All Things Digital columnist John Paczkowski is unequivocal in his enthusiasm for today’s announcement that Princeton’s Ed Felten has been appointed chief technologist for the Federal Trade Commission.

Says Paczkowski:

“Looks like the Federal Trade Commission got its first choice of Chief Technologist, because it’s hard to think of anyone better to serve in that capacity than Princeton computer science professor Ed Felten, a guy whose CV makes everyone from Microsoft to Diebold shudder in embarrassment. A renowned computer researcher, Felten has over the years led charges against some of technology’s most ill-starred concepts, chronicling them in his widely read Freedom to Tinker blog.”

Gary Stix of Scientific American is equally effusive, calling Felten “one of the most incisive minds of the digital age.”

Read the full All Things D column here.


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Governor Arnold Schwarzenegger of California recently led a U.S. delegation of government representatives, technology company executives and venture capital investors to Russia. Among the governor’s posse: Princeton Engineering alumnus Don Dixon, co-founder of Palo Alto-based Trident Capital.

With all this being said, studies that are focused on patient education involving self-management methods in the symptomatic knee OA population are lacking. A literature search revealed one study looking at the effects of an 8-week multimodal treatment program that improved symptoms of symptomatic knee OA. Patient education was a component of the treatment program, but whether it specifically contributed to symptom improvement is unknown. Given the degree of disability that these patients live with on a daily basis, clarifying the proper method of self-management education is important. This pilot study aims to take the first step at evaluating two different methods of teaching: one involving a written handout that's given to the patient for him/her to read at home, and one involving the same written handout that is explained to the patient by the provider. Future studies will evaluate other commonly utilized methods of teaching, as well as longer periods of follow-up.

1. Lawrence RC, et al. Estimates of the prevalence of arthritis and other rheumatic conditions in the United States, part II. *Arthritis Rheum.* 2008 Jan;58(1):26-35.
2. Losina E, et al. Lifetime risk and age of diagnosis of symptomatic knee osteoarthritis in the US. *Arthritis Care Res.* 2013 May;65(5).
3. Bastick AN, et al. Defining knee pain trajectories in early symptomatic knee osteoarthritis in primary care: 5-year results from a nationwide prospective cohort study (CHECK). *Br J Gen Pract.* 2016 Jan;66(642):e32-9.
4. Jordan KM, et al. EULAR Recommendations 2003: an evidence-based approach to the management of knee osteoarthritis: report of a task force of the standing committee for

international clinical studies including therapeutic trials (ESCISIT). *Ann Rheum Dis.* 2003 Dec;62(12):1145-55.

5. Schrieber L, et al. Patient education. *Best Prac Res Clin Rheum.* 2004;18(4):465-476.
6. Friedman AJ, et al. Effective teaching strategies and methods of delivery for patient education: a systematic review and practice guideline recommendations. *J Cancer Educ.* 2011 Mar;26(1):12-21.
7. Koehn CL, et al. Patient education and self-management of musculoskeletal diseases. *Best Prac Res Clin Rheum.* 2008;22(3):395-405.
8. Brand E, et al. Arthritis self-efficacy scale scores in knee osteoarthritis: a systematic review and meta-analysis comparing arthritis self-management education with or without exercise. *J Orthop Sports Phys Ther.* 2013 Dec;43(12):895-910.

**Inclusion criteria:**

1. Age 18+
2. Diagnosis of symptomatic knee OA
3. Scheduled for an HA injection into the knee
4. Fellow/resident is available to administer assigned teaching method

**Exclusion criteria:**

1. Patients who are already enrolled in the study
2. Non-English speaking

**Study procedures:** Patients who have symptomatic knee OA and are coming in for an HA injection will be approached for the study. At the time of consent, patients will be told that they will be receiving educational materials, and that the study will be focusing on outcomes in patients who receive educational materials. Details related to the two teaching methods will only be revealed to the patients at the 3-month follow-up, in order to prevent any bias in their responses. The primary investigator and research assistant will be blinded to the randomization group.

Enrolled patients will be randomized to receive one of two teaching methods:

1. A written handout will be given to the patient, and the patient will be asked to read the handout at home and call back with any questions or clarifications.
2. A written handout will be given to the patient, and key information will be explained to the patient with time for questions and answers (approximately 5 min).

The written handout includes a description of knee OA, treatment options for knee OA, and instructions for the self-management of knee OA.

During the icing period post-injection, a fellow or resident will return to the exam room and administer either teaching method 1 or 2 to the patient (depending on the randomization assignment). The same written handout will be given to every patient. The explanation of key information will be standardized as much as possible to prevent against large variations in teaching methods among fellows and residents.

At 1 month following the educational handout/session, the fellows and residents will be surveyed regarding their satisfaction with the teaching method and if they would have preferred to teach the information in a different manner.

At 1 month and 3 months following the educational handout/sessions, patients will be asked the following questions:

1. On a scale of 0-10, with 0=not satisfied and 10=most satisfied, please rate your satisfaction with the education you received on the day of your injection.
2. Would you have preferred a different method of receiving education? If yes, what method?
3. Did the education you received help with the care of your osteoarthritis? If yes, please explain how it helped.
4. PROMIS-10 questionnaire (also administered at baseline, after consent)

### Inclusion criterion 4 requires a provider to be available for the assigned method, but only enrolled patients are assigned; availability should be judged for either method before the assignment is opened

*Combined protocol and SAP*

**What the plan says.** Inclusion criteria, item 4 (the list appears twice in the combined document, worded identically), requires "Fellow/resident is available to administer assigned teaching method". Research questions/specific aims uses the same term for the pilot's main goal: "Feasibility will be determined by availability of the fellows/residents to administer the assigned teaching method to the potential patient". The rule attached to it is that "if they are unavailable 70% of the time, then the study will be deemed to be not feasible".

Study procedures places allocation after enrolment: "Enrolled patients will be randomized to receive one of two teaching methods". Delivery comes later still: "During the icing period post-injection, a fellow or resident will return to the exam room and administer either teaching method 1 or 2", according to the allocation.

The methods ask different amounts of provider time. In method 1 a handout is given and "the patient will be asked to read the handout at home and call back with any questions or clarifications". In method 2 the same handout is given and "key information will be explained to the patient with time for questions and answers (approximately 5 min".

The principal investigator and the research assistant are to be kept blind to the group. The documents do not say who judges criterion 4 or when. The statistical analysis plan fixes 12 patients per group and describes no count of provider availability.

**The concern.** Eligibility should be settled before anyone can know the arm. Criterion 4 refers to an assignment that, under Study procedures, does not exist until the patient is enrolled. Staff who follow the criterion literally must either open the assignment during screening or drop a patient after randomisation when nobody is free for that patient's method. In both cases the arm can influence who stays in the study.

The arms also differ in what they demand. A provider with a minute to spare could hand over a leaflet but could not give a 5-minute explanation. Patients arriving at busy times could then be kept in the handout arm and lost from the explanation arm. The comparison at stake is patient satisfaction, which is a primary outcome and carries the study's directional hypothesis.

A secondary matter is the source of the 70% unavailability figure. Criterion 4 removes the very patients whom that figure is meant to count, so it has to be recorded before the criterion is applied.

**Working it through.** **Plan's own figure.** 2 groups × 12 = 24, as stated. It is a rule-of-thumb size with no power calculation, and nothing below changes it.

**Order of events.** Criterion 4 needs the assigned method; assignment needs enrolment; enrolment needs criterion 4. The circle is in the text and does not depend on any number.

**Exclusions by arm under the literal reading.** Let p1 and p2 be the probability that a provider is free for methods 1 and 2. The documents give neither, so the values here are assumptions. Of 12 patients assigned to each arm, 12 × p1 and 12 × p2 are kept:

The delegation met with Russian President Dmitry Medvedev, took part in the Global Innovation Partnership forum, and discussed plans to develop the Skolkovo Innovation Center in a suburb of Moscow.

Dixon told ABC News correspondent Norman Hermant that he was impressed with what he saw during the visit.

“These companies are world scale,” Dixon said. “They are the same class of companies that we would see in Silicon Valley and that was actually quite surprising to me.” But Dixon noted that the Skolkovo Innovation Center has a ways to go if it aspires to become a Slavic Silicon Valley:

“In Silicon Valley, we’ve got the benefit of the entire infrastructure, of companies, executives, consultants,” said Dixon. “For us it’s very easy to start up a company very quickly. That doesn’t exist here. They have to do everything from scratch.”

Dixon, who majored in mechanical and aerospace engineering, is the co-chair of the School of Engineering’s Leadership Council.

Photo courtesy of California State Governor’s Office